Don’t get me wrong - it is still a very clean set-up when looking head on, but from an angle the cables become visible. So, the visual impact can vary depending on your perspective.

One area that could benefit from a bit of enhancement is the fan controller. While both the front and top panels house three fan headers, great for fan placement, there's nothing available for the fan at the rear. I would've preferred this to be wired up in a way that left me with just a single cable to manage fan speeds. It's a minor critique, but for a case of this stature, I believe my expectations are well placed. To be frank, I would have also liked to see at least one additional fan included at the front.

Which leads us to the benchmarking. We did a bunch of tests, but let's concentrate on the most significant ones, starting with the fans operating at their maximum capacity. For the record, the ambient temperature during our testing was a consistent 21 degrees Celsius. Bear in mind that this is a relatively new test suite for us, so comparisons are somewhat limited. However, as you can see, the temperatures closely mimic those of the open test bench, although with higher noise levels. Nevertheless, it manages to outperform the Fractal North.

When we look at the more reasonable noise normalised test, which presents a more realistic scenario, we again observe a slight edge over the Fractal North in terms of both CPU and GPU temperatures, though, as expected, it trails behind the open bench setup.

Given the array of accessories that accompany this case, we conducted additional tests to evaluate its performance in various configurations. Beyond the standard setup, we examined the enclosed quiet configuration as well as an airflow-optimised configuration.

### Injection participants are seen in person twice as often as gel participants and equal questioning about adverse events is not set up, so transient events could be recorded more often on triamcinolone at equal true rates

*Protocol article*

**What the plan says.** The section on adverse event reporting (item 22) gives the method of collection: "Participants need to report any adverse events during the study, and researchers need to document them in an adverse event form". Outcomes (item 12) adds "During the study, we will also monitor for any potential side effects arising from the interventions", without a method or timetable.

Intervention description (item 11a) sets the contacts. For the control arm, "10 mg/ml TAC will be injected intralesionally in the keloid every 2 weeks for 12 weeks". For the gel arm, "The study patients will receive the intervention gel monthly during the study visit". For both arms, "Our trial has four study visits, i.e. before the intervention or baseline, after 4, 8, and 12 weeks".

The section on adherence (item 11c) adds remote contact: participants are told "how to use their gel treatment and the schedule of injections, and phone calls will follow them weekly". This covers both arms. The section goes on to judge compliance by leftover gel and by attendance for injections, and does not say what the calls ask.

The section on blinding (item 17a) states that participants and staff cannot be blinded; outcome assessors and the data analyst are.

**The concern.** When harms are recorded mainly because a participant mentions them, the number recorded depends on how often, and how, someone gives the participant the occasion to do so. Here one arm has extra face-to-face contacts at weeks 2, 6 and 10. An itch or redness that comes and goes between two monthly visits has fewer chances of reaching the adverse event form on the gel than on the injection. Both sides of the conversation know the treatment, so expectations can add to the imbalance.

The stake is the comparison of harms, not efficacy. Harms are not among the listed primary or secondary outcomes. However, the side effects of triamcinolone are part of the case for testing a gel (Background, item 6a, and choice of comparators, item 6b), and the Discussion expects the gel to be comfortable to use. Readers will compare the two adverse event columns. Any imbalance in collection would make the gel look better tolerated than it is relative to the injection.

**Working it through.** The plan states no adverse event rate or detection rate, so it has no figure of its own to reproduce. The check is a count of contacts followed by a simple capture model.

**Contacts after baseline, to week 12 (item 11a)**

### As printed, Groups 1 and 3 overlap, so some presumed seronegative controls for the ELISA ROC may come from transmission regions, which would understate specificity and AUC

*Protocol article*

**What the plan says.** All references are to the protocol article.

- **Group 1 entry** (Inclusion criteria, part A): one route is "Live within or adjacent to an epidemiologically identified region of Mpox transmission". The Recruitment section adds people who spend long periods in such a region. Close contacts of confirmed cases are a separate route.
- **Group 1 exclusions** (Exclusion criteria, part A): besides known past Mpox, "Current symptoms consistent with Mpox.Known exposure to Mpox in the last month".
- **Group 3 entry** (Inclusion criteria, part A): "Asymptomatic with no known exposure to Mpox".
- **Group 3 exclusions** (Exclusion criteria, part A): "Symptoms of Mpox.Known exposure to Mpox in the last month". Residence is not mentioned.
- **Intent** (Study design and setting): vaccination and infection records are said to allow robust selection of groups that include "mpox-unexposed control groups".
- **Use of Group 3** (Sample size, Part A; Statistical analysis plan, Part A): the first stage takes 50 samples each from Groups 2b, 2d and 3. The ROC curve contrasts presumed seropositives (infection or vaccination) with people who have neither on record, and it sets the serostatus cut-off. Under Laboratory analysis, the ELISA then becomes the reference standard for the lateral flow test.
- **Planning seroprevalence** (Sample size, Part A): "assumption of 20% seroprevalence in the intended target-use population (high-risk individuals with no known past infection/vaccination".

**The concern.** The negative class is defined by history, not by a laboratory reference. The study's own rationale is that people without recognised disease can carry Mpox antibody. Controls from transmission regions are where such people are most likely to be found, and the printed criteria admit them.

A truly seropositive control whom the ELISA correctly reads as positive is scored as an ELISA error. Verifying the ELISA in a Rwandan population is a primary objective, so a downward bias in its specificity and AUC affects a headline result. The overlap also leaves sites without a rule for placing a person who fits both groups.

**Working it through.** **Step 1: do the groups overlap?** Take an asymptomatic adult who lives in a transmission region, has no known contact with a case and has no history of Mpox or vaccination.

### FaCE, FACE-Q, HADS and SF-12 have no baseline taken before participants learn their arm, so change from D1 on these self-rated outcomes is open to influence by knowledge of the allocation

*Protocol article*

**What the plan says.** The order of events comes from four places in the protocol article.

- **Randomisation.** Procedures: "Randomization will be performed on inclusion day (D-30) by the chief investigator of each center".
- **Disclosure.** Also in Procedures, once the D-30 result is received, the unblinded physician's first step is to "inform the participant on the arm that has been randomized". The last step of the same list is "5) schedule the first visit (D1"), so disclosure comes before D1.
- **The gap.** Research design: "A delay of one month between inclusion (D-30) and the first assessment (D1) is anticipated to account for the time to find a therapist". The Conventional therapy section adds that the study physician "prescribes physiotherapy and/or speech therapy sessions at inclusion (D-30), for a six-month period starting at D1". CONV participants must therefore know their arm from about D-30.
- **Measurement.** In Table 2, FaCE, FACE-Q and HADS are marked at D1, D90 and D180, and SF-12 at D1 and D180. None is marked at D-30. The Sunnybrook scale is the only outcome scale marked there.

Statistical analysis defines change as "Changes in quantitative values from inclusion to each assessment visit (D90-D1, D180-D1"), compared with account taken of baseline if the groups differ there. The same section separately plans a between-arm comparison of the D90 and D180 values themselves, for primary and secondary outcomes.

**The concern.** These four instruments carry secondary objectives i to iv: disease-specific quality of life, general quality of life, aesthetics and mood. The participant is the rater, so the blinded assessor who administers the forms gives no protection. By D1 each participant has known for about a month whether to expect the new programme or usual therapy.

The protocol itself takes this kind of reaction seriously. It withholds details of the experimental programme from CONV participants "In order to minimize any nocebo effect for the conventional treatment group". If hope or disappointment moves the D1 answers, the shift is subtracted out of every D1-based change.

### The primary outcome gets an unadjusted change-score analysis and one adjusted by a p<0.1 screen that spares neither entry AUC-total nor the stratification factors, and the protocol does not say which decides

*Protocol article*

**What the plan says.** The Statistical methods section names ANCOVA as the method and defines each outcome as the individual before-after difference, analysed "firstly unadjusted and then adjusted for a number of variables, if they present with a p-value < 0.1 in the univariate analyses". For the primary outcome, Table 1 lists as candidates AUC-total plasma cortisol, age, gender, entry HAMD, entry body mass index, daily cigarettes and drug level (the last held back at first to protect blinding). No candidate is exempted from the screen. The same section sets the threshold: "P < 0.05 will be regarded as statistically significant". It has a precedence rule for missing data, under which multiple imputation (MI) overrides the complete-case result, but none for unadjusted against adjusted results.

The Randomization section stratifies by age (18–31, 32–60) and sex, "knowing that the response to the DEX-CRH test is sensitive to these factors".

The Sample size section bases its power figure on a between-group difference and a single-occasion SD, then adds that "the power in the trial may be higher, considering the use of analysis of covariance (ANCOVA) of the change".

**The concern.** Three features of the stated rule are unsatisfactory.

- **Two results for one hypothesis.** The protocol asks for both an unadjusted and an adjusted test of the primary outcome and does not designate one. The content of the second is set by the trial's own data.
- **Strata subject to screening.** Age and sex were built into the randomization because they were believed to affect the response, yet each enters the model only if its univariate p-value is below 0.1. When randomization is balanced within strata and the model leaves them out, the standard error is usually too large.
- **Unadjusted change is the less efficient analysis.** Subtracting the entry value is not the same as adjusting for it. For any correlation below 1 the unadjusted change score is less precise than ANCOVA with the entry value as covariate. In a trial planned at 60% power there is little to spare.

Interestingly, we found that in the quiet configuration, the case turned out to be the loudest, which is a bit ironic. The difference is minor - just one decibel. I suspect this is because our standard noise measurement is taken from the side of the case. In this setup, there's a slot pointing towards the sound meter, and when a solid front panel is in place, it seems to concentrate the noise coming from that side.

In terms of performance, we noticed that the airflow mode and the stock mode display similar outcomes, whereas the quiet mode registers slightly higher temperatures across the board. This is understandable, given that the front panel in the quiet mode restricts airflow, allowing only slight gaps at the front sides.

Overall this is certainly a premium case. It's evident that the engineers at BeQuiet! invested significant thought into creating a case that blends efficiency with practicality. I'm thoroughly impressed with its mechanical design and the ability to disassemble and reassemble it easily. The fact that I could put it all back together without constantly referring to the manual, and that all the components fit seamlessly without any warping, is nothing short of a blessing.

Given its price point, this case is clearly targeted at systems that would cost well over 2, if not 3 thousand dollars. I would have liked to have a few extra fans and probably included vertical mount. But all things considered, it's a robust case with impressive performance.